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Archive | Old School Spotlight

What's Happening in:  East Passyunk Crossing 

Michael’s Place: from Citywide to “Scotch Friday”

by Sequoia Medley for the Passyunk Post

Michael’s Place is a shot-and-beer corner bar where you can literally see the layers of history — from the weathered wooden bar with its brass rail to the decades of photos on the wall. It’s also the kind of bar that’s slowly disappearing. There’s a cigarette machine on one wall, and a single pool table that’s free on Tuesdays. The doors open at 7am and there’s no food menu. But it’s not stuck in the past. Continue Reading →

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Sermania Jewelry: A Gem on the Avenue

By CT Liotta

Artisan jeweler Joseph Sermania, wearing magnifying glasses flipped to his forehead, turns to his wife, Janice. They stand in their small jewelry store at 1719 E. Passyunk Avenue and try to complete an impossible task: recalling the most memorable experience they’ve had since setting up shop 14 years ago.

“I’ll give you one,” Joe grins. “There was a guy who was shopping at the men’s clothing store next door. His wedding was that day, and he was finally buying his suit. When he finished, he came to me and asked, ‘do you sell wedding bands?’”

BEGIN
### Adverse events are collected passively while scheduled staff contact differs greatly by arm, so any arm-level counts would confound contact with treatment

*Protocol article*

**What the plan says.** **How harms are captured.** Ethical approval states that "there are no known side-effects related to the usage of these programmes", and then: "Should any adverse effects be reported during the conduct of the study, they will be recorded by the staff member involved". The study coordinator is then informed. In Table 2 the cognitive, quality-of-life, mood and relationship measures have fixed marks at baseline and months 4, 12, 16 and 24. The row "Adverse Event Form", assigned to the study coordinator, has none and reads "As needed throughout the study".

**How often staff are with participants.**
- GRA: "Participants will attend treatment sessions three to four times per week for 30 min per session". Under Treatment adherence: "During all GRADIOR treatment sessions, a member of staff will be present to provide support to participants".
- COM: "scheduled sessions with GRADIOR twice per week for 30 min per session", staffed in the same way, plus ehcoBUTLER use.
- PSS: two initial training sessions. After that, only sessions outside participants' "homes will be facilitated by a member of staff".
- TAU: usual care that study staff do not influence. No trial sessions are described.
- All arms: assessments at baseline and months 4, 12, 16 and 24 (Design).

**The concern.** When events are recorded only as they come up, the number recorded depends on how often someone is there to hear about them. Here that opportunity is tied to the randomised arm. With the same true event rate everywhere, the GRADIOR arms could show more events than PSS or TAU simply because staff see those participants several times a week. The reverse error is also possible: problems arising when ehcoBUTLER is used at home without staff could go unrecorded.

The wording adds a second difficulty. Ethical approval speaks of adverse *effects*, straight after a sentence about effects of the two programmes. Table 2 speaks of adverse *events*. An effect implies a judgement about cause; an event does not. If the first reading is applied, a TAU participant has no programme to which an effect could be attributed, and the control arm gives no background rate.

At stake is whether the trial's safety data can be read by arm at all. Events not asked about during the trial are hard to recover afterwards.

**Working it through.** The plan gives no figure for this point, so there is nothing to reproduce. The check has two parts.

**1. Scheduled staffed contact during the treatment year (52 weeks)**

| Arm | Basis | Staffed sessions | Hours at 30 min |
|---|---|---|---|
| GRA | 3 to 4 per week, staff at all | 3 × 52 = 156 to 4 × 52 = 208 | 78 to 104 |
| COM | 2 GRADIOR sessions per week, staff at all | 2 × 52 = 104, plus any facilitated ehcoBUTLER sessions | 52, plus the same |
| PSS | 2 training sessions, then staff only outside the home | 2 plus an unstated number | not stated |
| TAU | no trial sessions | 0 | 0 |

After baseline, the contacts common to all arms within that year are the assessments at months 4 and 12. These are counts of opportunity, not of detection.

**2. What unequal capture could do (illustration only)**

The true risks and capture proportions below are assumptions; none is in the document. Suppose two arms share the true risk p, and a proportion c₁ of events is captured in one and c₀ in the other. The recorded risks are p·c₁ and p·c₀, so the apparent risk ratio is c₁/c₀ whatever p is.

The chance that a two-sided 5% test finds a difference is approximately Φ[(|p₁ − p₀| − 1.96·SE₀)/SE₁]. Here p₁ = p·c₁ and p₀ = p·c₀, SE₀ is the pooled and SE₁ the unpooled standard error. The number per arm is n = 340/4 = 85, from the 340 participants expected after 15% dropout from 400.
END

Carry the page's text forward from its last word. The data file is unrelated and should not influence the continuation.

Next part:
“Wasn’t he a size 13?” Janice added.

One gets the impression that Joe and Janice could tell a story for every week they’ve been in business, bouncing memories off one another as they recall names and projects and dates.

The storefront is intimate. Small cabinets house curated collections of rings, necklaces and bracelets. Behind the sales counter is Joe’s bench, where customers can watch him fire his torch and perform delicate, precise work.

Joe Sermania at work. Courtesy Sermania Jewelry.

In 1981, when Joe was 24, he opened his first business on Jewelers Row. He had watched, worked with, and learned from master jewelers—including his older brother Sal—since age 11. He already had 13 years of experience to his name. “I don’t think I ever told my kids, but when I was a student at St. John Neumann, I’d arrange my schedule so I could finish class early and go work in the afternoon.”

Janice Sermania, a self-declared “Goretti Girl”, married Joe a year earlier, in 1980. While their children were in school, Janice would string beads and pearls and show jewelry at home. “In those days, we’d bring jewelry to people’s houses and do shows,” she added. “They’d cold call us, and we’d show up with gold at their dining room tables.” Continue Reading →

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What's Happening in:  Lower Moyamensing